You can enjoy an array of community and cultural activities at Meridian Hill Park. There’s plenty to explore around the park, from the drum circle meeting every Sunday to the James Buchanan Memorial. Along the way, you may spot a statue of Joan of Arc.
3. Anacostia Riverwalk Trail
You can see an impressive portion of the nation’s capital along the 20-mile Anacostia Riverwalk Trail. You can walk it, bike it, or take your longboard out for a cruise. Either way, you want to enjoy both sides of the Anacostia River.
The trail will take you through Anacostia Park, leading you to the Navy Yards and Capitol Hill neighborhoods. You’ll see plenty of joggers and their dogs out on the paved trail, enjoying the scenery and the fresh air.
It’s not a strenuous hike, but it’s a long one if you’re determined to do the whole route.
2. Potomac Heritage Trail
The Potomac Heritage Trail is a national scenic trail that links with an entire network of national scenic trails that run through Virginia, Maryland, DC, and Pennsylvania.
It follows the Potomac River corridor for a moderately complex and very long hiking experience. You can hike your way along the trail or take your bicycle out.
The portion of the trail around DC is not too steep but still provides excellent views of the Potomac and the surrounding area. There is a parking lot on Theodore Roosevelt Island, but the trail is worth the trek.
1. Theodore Roosevelt Island
Finally, you’ll find one of the best hikes in the DC area at Theodore Roosevelt Island Park. Named for the 26th president, the island is home to three different trails that take visitors through various parts of the island.
Here you can find a stunning memorial plaza in honor of Teddy Roosevelt, with lovely stone fountains and plenty of quotations to read. You can also get to see an old 19th Century mansion.
Enjoy the swampy woods and the cattail marsh, all part of the unique ecosystem that is Theodore Roosevelt Island.
[Also read 9 Natural Wonders Near DC You MUST Visit]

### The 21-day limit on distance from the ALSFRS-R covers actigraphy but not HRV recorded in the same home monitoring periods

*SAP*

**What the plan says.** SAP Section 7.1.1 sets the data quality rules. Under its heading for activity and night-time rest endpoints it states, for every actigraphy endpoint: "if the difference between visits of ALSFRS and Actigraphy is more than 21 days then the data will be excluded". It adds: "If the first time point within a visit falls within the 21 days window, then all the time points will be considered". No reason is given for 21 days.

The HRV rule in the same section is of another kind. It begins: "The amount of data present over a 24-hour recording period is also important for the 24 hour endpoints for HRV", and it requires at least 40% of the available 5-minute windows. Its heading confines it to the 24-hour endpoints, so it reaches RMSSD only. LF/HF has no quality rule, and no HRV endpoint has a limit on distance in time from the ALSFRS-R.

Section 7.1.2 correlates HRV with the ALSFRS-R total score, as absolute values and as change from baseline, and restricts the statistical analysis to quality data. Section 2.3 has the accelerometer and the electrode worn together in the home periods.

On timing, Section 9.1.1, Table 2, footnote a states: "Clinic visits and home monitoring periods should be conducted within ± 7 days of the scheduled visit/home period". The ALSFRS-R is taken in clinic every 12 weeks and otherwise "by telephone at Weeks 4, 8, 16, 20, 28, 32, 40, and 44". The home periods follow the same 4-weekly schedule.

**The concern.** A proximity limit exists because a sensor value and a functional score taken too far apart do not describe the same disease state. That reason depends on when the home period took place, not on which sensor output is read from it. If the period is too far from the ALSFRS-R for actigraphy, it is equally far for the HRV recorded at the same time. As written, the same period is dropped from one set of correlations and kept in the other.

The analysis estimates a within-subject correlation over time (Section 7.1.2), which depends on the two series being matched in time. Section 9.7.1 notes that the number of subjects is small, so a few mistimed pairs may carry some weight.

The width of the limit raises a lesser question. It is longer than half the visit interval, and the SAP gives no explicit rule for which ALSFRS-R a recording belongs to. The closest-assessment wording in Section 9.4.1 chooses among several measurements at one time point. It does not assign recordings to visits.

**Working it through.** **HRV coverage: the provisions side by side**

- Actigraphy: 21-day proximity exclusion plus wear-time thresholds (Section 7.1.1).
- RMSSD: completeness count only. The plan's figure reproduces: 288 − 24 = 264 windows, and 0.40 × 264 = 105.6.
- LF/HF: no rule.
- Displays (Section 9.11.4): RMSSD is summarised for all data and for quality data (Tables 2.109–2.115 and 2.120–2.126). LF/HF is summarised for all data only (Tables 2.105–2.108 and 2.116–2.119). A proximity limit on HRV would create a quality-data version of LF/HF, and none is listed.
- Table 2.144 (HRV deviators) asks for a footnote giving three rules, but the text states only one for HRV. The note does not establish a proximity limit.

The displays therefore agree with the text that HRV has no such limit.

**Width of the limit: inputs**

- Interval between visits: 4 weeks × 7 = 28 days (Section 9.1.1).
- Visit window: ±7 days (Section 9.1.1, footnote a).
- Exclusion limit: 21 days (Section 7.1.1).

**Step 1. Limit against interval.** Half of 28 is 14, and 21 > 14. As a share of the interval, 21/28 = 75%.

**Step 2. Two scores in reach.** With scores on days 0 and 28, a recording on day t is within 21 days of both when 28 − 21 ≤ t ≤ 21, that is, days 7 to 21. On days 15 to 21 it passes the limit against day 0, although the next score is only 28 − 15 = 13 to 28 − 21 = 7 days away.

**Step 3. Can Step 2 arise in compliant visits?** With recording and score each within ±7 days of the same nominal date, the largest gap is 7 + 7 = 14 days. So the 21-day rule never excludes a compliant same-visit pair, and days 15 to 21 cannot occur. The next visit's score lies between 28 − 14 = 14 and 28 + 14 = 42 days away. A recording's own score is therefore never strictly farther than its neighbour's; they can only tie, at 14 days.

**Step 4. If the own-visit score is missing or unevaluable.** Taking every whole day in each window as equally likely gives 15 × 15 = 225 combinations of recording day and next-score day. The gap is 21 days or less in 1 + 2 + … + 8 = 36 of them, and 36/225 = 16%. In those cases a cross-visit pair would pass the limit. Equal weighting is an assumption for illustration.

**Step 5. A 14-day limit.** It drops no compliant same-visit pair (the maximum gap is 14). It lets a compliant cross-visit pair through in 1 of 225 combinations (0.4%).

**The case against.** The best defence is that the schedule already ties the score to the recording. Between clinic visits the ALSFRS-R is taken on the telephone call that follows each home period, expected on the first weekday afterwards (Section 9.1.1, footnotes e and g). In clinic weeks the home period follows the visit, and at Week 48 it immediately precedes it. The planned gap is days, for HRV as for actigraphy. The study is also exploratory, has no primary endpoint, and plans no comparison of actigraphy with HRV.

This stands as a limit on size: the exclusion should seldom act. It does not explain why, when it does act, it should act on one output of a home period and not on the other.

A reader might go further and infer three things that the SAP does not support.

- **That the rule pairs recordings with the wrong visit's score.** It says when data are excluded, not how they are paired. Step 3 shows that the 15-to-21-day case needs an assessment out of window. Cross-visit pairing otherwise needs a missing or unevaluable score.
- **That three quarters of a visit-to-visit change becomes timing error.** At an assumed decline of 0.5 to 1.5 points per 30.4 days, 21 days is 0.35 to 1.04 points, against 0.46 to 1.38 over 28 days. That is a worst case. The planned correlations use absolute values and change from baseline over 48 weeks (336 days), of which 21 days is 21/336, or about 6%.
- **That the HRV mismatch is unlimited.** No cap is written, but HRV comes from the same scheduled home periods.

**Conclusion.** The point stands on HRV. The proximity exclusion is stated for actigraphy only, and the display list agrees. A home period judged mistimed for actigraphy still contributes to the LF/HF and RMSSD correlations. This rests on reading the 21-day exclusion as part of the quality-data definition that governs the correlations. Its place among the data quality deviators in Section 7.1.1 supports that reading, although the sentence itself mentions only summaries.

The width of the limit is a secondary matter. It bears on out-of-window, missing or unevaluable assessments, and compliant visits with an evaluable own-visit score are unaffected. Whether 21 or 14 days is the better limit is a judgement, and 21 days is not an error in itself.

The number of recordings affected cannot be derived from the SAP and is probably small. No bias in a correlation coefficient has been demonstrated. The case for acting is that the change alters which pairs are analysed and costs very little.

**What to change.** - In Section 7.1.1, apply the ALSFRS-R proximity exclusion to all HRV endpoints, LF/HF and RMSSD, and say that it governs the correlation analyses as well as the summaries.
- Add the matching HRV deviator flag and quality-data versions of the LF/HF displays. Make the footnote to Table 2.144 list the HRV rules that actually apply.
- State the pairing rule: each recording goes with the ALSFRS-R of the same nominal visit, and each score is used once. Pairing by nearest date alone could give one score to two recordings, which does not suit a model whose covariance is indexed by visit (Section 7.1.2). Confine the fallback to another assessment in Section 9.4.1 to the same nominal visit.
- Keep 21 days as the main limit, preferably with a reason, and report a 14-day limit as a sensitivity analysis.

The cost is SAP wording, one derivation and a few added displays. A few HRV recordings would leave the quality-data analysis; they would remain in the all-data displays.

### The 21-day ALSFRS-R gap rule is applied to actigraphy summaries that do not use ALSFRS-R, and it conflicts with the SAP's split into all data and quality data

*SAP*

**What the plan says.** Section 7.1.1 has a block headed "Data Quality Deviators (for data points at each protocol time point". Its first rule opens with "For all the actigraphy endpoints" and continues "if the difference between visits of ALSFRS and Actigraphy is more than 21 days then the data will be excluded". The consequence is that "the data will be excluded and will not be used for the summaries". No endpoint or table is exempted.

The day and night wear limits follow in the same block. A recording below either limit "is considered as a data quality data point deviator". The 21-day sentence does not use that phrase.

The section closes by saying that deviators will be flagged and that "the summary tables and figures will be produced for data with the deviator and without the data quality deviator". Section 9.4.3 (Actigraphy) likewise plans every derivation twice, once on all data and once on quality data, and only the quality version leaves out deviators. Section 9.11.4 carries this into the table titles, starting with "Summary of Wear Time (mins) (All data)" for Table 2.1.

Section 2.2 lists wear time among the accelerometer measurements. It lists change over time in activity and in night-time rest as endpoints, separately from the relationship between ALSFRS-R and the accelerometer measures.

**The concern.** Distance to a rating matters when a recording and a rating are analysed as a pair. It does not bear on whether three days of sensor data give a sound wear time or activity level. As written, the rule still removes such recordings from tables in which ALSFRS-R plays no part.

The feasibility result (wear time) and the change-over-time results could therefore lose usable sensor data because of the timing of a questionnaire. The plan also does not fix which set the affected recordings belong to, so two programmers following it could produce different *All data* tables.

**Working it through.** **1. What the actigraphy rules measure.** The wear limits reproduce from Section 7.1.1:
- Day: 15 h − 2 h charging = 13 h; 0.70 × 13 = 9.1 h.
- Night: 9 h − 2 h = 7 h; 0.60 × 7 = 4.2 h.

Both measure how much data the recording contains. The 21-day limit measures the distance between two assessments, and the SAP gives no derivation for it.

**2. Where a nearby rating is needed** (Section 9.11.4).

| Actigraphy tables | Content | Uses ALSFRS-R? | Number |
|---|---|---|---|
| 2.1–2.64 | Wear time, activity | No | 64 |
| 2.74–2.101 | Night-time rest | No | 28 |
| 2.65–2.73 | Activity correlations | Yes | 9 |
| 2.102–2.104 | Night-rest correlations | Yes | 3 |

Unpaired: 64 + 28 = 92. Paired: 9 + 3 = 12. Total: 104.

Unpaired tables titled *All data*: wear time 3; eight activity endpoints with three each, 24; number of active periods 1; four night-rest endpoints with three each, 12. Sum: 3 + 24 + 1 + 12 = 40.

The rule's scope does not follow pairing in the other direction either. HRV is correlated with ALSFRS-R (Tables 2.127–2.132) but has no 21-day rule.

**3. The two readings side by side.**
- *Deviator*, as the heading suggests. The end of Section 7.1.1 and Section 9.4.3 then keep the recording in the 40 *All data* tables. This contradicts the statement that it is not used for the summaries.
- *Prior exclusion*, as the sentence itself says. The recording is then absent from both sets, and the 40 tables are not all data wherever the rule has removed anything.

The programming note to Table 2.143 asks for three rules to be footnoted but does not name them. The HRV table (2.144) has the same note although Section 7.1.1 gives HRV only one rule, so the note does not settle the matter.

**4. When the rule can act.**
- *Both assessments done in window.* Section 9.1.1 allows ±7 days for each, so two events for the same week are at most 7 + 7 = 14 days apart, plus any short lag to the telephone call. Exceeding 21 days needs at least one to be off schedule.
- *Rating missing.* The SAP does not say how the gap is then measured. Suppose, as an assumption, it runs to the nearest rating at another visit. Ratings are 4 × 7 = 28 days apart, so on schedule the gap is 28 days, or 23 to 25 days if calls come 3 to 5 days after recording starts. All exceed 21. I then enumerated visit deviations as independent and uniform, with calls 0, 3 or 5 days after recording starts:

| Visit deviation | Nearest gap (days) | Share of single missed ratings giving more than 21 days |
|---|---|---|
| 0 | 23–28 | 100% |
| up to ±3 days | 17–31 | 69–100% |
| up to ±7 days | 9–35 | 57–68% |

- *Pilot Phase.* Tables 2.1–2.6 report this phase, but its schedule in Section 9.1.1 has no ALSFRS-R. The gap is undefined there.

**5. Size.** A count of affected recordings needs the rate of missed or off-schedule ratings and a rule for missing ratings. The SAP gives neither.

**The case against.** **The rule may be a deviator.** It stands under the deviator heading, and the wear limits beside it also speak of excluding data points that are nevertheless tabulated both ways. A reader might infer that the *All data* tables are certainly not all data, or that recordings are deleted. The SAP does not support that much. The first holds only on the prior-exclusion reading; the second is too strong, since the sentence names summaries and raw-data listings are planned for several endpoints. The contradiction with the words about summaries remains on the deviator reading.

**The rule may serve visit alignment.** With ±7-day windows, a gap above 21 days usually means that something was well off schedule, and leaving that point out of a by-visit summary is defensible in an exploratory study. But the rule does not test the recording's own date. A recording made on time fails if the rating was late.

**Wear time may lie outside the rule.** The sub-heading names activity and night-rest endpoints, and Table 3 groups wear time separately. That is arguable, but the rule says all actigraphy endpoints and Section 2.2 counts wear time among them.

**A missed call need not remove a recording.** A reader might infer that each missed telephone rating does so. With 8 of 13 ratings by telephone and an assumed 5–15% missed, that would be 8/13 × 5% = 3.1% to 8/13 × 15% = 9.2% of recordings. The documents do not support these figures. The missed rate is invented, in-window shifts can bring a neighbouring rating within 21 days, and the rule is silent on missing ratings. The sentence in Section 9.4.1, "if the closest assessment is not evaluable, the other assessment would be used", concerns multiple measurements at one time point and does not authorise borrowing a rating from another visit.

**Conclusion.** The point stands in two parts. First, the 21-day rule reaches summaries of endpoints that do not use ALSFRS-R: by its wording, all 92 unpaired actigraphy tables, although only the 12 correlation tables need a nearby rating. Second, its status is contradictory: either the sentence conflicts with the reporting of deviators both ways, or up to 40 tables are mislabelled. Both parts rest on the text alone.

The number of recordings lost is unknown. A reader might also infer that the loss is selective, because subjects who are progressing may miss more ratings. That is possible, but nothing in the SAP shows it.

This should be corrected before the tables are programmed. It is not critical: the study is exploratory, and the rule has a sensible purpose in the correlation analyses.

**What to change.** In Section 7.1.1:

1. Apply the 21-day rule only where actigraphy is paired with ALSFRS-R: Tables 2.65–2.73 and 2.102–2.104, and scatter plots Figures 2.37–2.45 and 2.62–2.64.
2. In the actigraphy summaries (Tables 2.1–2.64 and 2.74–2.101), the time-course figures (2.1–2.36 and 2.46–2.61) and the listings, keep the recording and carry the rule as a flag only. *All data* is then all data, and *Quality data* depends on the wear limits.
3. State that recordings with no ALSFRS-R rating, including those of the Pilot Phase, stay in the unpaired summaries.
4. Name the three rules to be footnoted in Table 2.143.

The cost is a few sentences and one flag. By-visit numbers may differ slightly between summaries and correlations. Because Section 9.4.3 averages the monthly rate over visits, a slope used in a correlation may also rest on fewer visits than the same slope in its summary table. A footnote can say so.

Potomac Overlook Regional Park
The Potomac Overlook is an excellent spot in Arlington, Virginia, to enjoy nature and perhaps catch a live show. You can run into animals, exhibits, and a beautiful organic garden. There’s also a nature center that showcases the region’s plant life.
Glover Archbold Trail
This out-and-back trail in the DC area is a relatively easy route, with just under six miles of trail to enjoy. It runs through the local favorite Glover Archbold Park, a great scenic location for a relaxing afternoon in nature.
[Also read 11 Scenic Drives Near DC You MUST Take This Summer]
Here are some frequently asked questions about hikes near DC.
What are the closest mountains to Washington DC?
You’ll find the closest mountains around the DC area in Shenandoah National Park, located about one hour from DC. The Appalachian Trail is also nearby, a challenging hike with trails leading all around the nation’s Eastern coast.
Is hiking near Washington DC good?
Yes! No matter whether you want a waterfall hike or want to take the Billy Goat Trail along the C&O Canal, there is something for everyone looking to create unforgettable memories. You can even go further afield and take in the sights of Sugarloaf Mountain with just a short drive.
Now you know some of the best hikes near DC. There’s plenty to choose from, offering varied experiences but plenty of spectacular views. Whichever you choose, you’re bound to have an incredible hike.